"This class was an embarrassment to a fine journalism program."
It happens at the end of every quarter or semester. The tests are over and the grades are turned in, but students are given one last shot. There's no appeal for instructors condemned by student evaluations.
What educators receive on teaching evaluations is honest feeling--but not necessarily helpful feedback. Evaluations often do assist classroom teachers in determining trends and student perceptions. Insights can be gained, leading to improvements in the classroom game plan. But not all student comments are constructive, and not all are motivated by a desire to help improve teaching techniques. Some comments are downright rude.
"Dr. Washburn is the most uncaring, unfeeling teacher I've ever had. He grades unfairly, and he seems to enjoy giving out poor grades. He wrote unnecessary, sarcastic comments on my papers and he criticized students' mistakes in class."
There's a problem with this opinion--it's probably inaccurate. Students
named Ohio University's Patrick Washburn the Outstanding Graduate Faculty Member for the 1991-92 academic year.
Other faculty received these stinging remarks:
"I think Professor Bugeja is too egotistical because he cuts off students and doesn't always listen. Instead everyone has to listen to him, as if he is too intelligent for us." "I hated this class. I don't think Mel Helitzer has a right to tell me what I can and can 't do (career advice)...I'm going to buy the ugliest dog I can find and I'm going to name him Melvin. Every time he barks I'm going to kick the s- out of him."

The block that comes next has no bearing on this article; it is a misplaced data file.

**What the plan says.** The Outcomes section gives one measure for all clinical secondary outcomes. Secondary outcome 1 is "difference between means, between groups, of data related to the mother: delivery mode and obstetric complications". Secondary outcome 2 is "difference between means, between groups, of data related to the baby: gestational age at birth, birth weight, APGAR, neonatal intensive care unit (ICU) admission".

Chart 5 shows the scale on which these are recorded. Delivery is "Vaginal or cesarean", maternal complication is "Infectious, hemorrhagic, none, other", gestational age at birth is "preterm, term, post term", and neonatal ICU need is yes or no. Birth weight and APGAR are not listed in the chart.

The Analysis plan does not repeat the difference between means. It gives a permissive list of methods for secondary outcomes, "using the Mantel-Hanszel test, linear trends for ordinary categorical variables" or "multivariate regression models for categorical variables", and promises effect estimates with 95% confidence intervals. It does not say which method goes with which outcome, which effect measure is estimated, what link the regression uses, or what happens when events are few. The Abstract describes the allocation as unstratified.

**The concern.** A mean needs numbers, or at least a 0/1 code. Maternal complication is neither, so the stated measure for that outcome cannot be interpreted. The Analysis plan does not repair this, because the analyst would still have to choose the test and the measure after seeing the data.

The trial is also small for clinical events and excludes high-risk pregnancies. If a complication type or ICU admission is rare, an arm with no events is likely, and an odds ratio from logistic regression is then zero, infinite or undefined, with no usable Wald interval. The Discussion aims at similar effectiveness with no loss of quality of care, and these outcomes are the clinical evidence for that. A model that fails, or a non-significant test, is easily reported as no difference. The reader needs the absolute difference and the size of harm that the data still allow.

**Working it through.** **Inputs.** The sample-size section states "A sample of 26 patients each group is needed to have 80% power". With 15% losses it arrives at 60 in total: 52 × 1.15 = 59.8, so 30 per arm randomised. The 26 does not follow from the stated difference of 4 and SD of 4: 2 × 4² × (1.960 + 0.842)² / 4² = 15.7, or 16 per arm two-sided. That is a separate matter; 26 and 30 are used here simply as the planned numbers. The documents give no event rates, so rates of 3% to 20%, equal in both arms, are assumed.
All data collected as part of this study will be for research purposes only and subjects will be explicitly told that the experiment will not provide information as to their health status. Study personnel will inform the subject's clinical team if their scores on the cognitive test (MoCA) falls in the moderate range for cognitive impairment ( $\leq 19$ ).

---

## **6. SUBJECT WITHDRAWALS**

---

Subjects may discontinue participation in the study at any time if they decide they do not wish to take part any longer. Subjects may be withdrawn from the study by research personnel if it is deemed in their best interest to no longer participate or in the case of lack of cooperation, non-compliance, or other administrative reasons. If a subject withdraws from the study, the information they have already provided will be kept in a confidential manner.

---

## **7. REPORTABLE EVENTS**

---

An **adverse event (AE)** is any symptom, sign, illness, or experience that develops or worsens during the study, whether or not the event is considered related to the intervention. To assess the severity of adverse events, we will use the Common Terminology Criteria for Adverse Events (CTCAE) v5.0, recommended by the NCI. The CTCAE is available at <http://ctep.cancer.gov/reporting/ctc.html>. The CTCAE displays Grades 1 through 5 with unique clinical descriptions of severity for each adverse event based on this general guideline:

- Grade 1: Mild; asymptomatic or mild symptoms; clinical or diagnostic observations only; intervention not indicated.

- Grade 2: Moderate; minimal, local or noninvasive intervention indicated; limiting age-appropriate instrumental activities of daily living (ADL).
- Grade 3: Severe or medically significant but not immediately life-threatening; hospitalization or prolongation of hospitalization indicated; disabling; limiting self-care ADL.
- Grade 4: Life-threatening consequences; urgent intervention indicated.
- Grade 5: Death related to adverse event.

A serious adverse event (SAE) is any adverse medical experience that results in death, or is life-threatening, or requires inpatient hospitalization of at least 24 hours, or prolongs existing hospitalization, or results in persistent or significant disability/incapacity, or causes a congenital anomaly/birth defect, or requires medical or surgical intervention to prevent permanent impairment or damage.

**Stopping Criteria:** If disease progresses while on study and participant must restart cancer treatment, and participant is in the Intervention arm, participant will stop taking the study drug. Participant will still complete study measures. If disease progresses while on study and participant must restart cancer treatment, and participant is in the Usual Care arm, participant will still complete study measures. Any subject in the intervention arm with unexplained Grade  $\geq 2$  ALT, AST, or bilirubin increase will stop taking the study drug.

These devastating words were not directed at insensitive instructors with little experience, or research-oriented grouches insulated by decades of tenure security. Nope. Both Michael Bugeja and Mel Helitzer are top teachers, chosen by undergraduates as among the best professors at Ohio University. For those who dread opening their evaluation packets, the irony is clear: Even the best teachers get bad evaluations.
Candid interviews were conducted with journalism educators at Ohio University. Their comments are generalizable to every campus where evaluations are handed to students during the last week of classes. These thoughtful, sometimes emotional observations by classroom teachers are illustrative of concerns some educators will only discuss with a spouse or trusted colleague.
Few articles have ever addressed this matter.' Yet a frank airing of emotions and beliefs may eliminate stress from post evaluation syndrome, which is evident among some new faculty members on almost every campus. True, some teachers may indeed be unprepared to teach and ambivalent toward students. They should cringe with guilt when bad evaluations arrive. But many others are trying hard to be great teachers. Negative, seemingly harassing comments on evaluations only confuse and exasperate them. Many, no doubt, feel alone and defeated.
Attempting to understand
"I thought it was just me," said one assistant professor, still reeling from the emotional discovery that you can't please everyone. She teaches promotions and media research in another Ohio University department. "I haven't even looked at mine for two quarters. I have worked hard on my teaching. I don't want to abuse myself--I always feel bad for two days."
There are many educators--especially in their first few years of teaching--who do not know how to accept rejection. It may be inherent in good teachers to want to reach every student--not just most of them. Arguably, some of those teachers who hate evaluations may be counted among the best educators. They care so much it hurts. But they do not feel like good teachers. They feel lousy.
"I can get ten good evaluations and one bad. Yet the bad one stays with me... I'm not sure why," confides one teacher, after completing his first year of instructing news editing. He equates the evaluation process to a refereed review of research submissions. …